Mostly hardy, leaf-losing trees or large shrubs native to Europe, eastern Asia, the Himalayas and North and Central America; they belong to the Birch family, Betulaceae. They range in height from 15-80 ft., the trees usually having short trunks, and the wood is very hard and durable. The name Carpinus is a Latin word used by Pliny.
Hornbeams grow fairly quickly when planted in well-Cultivated ground but otherwise develop slowly. The European Hornbeam and some of its varieties, and the Japanese, Chinese and American Hornbeams are interesting trees for large lawns and for the fringes of woodlands. Male and female flowers are borne separately, though both are on the same tree. The male catkins are pendulous, greenish-yellow, the female catkins are erect and shorter at first but they gradually elongate and become pendulous. The ribbed, nutlike fruits enclosed in large bracts ripen in autumn.
When to Plant and Sow Seeds. The Hornbeams thrive best in an open sunny position, in deep moist loam, but they will grow in any soil, including those formed of limestone. They are planted either in spring or early fall. Propagation is by seeds sown when ripe in autumn in a cold frame or in a sheltered border out of doors; by layering the lower branches in spring; or, in dealing with rare and uncommon kinds, by grafting on seedlings. Seeds germinate irregularly, sometimes not producing plants until the second year.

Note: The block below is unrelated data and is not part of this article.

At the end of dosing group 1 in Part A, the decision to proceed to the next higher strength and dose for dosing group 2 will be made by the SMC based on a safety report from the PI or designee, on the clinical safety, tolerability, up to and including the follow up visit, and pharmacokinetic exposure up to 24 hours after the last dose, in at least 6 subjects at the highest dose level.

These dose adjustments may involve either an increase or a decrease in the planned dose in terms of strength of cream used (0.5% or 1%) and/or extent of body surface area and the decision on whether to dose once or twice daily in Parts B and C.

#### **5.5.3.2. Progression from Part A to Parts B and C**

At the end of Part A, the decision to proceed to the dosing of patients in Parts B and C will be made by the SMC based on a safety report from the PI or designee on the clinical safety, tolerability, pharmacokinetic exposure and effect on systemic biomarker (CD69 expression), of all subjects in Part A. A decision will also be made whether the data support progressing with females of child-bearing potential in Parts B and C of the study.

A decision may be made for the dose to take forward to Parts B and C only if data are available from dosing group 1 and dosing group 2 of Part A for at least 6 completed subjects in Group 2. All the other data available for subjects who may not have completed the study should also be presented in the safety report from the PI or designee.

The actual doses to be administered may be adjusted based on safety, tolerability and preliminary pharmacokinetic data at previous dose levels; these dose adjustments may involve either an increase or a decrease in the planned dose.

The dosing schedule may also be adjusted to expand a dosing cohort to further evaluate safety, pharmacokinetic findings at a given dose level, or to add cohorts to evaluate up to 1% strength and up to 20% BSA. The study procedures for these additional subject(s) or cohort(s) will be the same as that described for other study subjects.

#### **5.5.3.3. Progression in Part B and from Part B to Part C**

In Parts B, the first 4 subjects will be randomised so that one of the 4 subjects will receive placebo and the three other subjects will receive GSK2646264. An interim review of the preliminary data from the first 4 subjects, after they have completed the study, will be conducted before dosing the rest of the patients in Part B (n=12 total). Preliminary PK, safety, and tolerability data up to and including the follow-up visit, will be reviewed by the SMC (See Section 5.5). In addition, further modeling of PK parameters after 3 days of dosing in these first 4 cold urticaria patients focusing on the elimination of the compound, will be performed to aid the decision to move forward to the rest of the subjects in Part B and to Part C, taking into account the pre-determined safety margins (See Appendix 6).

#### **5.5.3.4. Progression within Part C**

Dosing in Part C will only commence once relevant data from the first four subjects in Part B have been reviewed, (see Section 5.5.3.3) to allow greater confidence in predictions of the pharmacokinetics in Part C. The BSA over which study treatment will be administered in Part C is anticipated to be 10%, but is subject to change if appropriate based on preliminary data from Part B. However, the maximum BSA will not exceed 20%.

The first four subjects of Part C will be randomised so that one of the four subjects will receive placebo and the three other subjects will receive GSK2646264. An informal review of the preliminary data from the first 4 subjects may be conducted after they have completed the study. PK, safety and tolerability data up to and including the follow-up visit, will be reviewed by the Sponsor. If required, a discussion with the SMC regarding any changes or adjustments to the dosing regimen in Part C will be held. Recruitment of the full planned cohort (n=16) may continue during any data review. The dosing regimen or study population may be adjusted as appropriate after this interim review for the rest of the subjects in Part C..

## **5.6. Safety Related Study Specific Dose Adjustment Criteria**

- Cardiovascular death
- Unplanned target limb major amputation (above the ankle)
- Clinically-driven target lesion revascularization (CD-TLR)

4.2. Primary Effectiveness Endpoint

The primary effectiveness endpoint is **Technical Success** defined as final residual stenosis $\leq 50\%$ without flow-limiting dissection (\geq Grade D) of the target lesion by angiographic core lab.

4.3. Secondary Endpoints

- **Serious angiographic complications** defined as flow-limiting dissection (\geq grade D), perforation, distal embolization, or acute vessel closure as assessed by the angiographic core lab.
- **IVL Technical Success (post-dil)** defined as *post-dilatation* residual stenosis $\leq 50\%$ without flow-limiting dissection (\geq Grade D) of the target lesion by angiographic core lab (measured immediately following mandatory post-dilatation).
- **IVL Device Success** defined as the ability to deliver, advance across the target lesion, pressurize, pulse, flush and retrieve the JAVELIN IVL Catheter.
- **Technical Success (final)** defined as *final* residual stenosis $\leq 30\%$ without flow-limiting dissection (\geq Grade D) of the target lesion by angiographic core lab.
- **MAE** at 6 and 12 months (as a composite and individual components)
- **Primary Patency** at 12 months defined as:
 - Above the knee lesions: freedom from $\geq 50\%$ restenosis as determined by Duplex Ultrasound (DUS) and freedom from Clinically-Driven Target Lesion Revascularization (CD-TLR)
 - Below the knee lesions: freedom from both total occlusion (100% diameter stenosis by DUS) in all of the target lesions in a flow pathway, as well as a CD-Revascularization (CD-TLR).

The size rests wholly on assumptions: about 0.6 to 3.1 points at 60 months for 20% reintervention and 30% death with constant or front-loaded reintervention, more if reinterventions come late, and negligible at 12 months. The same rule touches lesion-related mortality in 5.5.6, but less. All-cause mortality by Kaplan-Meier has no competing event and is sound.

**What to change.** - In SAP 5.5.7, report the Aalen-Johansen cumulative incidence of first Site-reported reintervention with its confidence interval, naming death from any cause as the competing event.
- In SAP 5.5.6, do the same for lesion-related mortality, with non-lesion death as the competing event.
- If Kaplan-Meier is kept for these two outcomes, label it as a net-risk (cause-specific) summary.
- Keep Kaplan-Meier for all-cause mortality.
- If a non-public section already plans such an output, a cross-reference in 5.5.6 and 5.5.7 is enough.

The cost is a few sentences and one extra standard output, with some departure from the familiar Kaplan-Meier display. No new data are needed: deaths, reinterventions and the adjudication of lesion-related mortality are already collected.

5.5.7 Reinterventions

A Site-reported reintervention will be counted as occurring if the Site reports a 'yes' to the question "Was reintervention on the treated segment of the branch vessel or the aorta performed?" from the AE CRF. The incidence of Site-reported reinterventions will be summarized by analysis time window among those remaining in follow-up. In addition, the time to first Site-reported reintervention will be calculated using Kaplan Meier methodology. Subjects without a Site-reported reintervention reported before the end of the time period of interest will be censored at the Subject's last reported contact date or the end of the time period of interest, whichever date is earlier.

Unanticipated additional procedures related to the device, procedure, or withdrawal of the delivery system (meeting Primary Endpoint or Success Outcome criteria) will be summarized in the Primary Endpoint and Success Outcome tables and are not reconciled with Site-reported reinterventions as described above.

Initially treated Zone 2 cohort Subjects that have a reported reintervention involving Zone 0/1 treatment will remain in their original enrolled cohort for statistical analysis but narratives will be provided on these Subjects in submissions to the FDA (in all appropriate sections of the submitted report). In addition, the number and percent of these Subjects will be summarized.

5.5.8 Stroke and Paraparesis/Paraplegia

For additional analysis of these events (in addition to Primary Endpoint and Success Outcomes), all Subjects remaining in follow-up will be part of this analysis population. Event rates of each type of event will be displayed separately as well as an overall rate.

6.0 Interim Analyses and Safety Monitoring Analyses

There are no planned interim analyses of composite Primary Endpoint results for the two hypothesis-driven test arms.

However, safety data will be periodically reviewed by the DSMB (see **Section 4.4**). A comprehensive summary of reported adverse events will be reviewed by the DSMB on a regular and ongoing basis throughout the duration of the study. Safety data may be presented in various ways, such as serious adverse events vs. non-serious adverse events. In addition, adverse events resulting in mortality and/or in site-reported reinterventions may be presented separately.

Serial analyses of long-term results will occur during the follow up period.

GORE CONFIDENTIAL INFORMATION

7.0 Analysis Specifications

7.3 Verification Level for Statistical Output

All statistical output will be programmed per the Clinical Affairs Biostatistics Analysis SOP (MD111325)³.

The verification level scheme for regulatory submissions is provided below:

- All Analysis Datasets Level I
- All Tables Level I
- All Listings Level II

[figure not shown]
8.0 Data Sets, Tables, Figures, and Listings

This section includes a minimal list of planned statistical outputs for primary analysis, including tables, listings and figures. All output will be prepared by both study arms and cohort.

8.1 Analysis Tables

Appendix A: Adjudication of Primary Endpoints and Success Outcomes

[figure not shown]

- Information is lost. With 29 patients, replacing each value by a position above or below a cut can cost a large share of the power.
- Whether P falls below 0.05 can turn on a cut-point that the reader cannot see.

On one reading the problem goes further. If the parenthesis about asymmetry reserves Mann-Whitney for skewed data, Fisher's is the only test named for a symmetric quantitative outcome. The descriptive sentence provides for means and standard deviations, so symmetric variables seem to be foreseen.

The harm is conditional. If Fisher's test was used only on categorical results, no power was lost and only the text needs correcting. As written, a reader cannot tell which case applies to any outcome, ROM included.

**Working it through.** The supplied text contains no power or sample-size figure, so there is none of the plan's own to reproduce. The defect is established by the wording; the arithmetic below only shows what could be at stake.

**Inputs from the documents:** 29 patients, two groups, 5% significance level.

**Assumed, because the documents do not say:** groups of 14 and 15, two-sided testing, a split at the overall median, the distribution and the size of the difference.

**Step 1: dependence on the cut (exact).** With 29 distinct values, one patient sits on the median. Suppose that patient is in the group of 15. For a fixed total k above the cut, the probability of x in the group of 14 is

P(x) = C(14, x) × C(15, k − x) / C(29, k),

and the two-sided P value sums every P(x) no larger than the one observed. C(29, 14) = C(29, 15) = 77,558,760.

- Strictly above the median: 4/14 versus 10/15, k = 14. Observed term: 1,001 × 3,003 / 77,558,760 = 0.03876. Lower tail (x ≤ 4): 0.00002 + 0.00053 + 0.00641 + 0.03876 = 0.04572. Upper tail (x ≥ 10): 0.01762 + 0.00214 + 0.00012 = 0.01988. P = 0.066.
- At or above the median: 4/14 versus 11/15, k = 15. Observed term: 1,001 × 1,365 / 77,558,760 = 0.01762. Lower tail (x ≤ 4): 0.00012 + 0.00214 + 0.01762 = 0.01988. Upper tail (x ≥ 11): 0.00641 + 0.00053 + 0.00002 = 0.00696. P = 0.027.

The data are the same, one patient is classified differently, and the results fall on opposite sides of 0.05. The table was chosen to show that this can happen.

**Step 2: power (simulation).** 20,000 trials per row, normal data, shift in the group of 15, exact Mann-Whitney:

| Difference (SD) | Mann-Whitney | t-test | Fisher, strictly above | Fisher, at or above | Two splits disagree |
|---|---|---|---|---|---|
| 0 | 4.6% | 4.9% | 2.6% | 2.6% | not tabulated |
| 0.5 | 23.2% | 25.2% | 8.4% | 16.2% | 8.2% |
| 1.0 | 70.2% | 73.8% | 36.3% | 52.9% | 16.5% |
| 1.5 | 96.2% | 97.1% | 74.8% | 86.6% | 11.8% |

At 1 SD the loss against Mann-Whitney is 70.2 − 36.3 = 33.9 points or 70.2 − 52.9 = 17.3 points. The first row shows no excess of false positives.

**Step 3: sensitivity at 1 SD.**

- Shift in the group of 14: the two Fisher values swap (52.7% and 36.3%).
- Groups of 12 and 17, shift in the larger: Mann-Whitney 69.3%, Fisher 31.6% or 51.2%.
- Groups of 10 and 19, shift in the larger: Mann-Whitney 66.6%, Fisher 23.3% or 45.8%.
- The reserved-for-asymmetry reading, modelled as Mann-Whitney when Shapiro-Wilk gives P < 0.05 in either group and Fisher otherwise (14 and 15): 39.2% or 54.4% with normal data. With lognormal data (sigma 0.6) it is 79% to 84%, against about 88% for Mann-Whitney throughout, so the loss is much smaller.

Pruning may be done in August or in autumn after the fall of the leaves; it consists of thinning the branches of young trees when too many are growing from the main trunk, and thinning or shortening the branches near the tops of young trees so that each tree has a distinct and straight leading shoot.
Hornbeam Hedges. Carpinus Betulus, native to Europe and Asia Minor, grows from 40-75 feet high. With its ribbed or fluted and usually short trunk and upright branches, it is a beautiful specimen for park planting. It makes a useful thick and tall hedge for boundary and shelter.
Of numerous varieties of C. Betulus the following are the most distinct and useful: asplenifolia, deeply lobed, fernlike leaves; columnaris, a compact and erect-growing tree; incisa, with deeply toothed small leaves; pendula, a graceful weeping form; purpurea, young leaves purplish; and pyramidalis, an upright growing tree.
Carpinus caroliniana, the American Hornbeam or Blue Beech, is a bushy headed tree 2040 ft. high, having leaves which take on beautiful orange-yellow tints before they fall in autumn. It is a handsome tree but it stands pruning and shearing less well than C. Betulus.
C. cordata, a 30-40-ft.-high native of Japan, Asia and northern China, is notable for its large cordate leaves; the variety chinensis, introduced by Wilson from eastern Szechuan in 1901, has smaller leaves and hairy young shoots.
C. laxiflora variety macrostachya, a graceful tree said to reach a height of 40 ft. in western and central China, was first introduced in 1900 by Wilson; as the new leaves develop, they are of rich red color. C. Tschonoskii, a graceful shrubby tree from Japan, Asia and northern China, 20-40 ft., has corrugated leaves.
Economic Uses. The wood is used in the manufacture of agricultural implements.